Tuesday, September 13, 2016

TCM TiVo Alert for September 15-22

September 15–September 22


RUGGLES OF RED GAP (September 19, 9:45 pm): This very amusing comedy from 1935 has Charles Laughton as Marmaduke Ruggles, a proper English valet lost in a game of poker to Egbert Floud, a crude American rancher (played by Charlie Ruggles, which is something of a coincidence that he shares the last name with the film's main character). Floud takes Ruggles back to his hometown of Red Gap, Washington. The film's plot is somewhat predictable, but quite enjoyable, as Ruggles struggles to fit in with his new surroundings in the small northwestern town. Laughton, as always, is wonderful and charming. The film's most memorable scene is toward the end with Ruggles reciting the Gettysburg Address at a bar with the patrons moved by it. It's a fun 90 minutes.

A SHOT IN THE DARK (September 21, 2:00 am): This is my favorite Inspector Jacques Clouseau film and the first one in which Peter Sellers gets to flesh out the iconic character. It's also the debut of Herbert Lom as Commissioner Dreyfus and Burt Kwouk as Clouseau's housekeeper/servant/martial arts sparring partner Cato. The film revolves around Clouseau defending Elke Sommer, a lovely maid to millionaire George Sanders, accused of murder. The murders pile up with the evidence pointing to the maid in every case, but Clouseau is convinced of her innocence. Adding to the hilarity is Dreyfus' insanity and obsession with trying to kill the bumbling Clouseau.


THE KILLING (September 16, 3:45 am): This is the film that made young Stanley Kubrick a director to be watched. It’s a closely filmed case study of a racetrack heist, from its beginning to its ironic ending with a colorful cast of characters filling in the blanks along the way. Sterling Hayden heads the cast, but the ones to watch are Elisha Cook, Jr. as a nebbish and hard-boiled Marie Windsor as his ruthless wife. This is the kind of film that pulls you in almost from the start and never lets go. Classic film noir from a director who went on to master almost every genre he touched.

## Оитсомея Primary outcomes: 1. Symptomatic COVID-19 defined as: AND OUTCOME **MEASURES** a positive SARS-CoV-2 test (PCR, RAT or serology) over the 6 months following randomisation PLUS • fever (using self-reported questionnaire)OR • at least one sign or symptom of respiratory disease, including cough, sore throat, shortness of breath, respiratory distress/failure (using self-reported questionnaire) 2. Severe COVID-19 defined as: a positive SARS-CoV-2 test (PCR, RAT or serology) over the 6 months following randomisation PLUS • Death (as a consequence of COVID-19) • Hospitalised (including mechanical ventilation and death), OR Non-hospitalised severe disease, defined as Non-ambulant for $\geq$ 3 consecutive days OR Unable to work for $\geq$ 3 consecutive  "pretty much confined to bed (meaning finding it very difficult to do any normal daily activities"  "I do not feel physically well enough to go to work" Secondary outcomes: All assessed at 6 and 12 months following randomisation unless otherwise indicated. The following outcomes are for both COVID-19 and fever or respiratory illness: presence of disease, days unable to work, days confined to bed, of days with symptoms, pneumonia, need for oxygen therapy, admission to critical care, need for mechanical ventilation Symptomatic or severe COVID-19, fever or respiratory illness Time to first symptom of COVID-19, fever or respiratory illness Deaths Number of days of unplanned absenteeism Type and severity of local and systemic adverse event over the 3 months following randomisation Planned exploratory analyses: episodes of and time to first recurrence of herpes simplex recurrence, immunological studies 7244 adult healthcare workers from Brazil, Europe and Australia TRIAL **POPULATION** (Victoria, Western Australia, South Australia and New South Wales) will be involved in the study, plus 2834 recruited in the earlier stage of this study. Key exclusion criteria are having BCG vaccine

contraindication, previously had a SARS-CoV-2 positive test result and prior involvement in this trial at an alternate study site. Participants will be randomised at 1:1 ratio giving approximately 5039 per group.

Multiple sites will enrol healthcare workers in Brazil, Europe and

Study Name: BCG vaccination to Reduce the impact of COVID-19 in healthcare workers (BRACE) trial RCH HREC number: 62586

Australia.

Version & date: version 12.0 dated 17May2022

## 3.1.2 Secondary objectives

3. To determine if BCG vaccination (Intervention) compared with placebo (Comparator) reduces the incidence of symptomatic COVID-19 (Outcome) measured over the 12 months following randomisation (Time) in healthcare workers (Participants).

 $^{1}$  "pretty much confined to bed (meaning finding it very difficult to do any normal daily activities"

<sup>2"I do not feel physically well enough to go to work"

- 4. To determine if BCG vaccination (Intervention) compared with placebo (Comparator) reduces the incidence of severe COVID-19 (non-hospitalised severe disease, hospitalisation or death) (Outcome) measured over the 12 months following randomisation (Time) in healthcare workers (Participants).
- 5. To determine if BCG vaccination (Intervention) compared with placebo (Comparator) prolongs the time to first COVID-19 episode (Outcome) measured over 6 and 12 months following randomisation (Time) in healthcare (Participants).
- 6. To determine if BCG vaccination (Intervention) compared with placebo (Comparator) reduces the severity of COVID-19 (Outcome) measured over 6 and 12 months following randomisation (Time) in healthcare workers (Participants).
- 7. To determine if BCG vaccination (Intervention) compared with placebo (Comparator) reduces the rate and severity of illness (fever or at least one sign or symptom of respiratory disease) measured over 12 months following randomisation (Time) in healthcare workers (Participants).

MON ONCLE (September 20, 8:00 pm): Star/Director Jacques Tati’s follow-up to the wonderful Mr. Hulot’s Holiday, it comes close to capturing the magic of that film. Here we see Mr. Hulot in his natural environment – a Paris that is slowly disappearing; swallowed up by the emerging Modern Paris. Emblematic of the New Modern Paris is Hulot’s sister (Adrienne Servantie) and brother-in-law (Jean-Pierre Zola), the Arpels. Brother-in-law Charles Arpel owns a plastic factory, which is totally fitting considering the context of the movie. Hulot is Arpel’s “problem” in that he not only does nothing for a living, but is also a bad influence on his nephew, Gerard (Alain Becourt), whom Charles wants to take more of a serious view of life. Hulot lives in the older section of Paris, with a vibrant neighborhood, though getting to his apartment is analogous to mountain climbing. The Arpels, by contrast, live in a state-of-the-art modern house in a renovated section of Paris, which seems to be miles away from the old Paris. Their yard has no grass, just concrete walks and gravel. In the middle is a pond with a huge statue of a fish. A running gag in the movie is that the fish spouts water when a switch inside the house is thrown, and Madame Arpel only activates the fish when she wants to impress a visitor. As with Mr. Hulot’s Holiday, the film is shot almost entirely in medium frame and the gags come fast and furious. It’s a worthy sequel, and those who enjoyed the first Hulot film will love this one.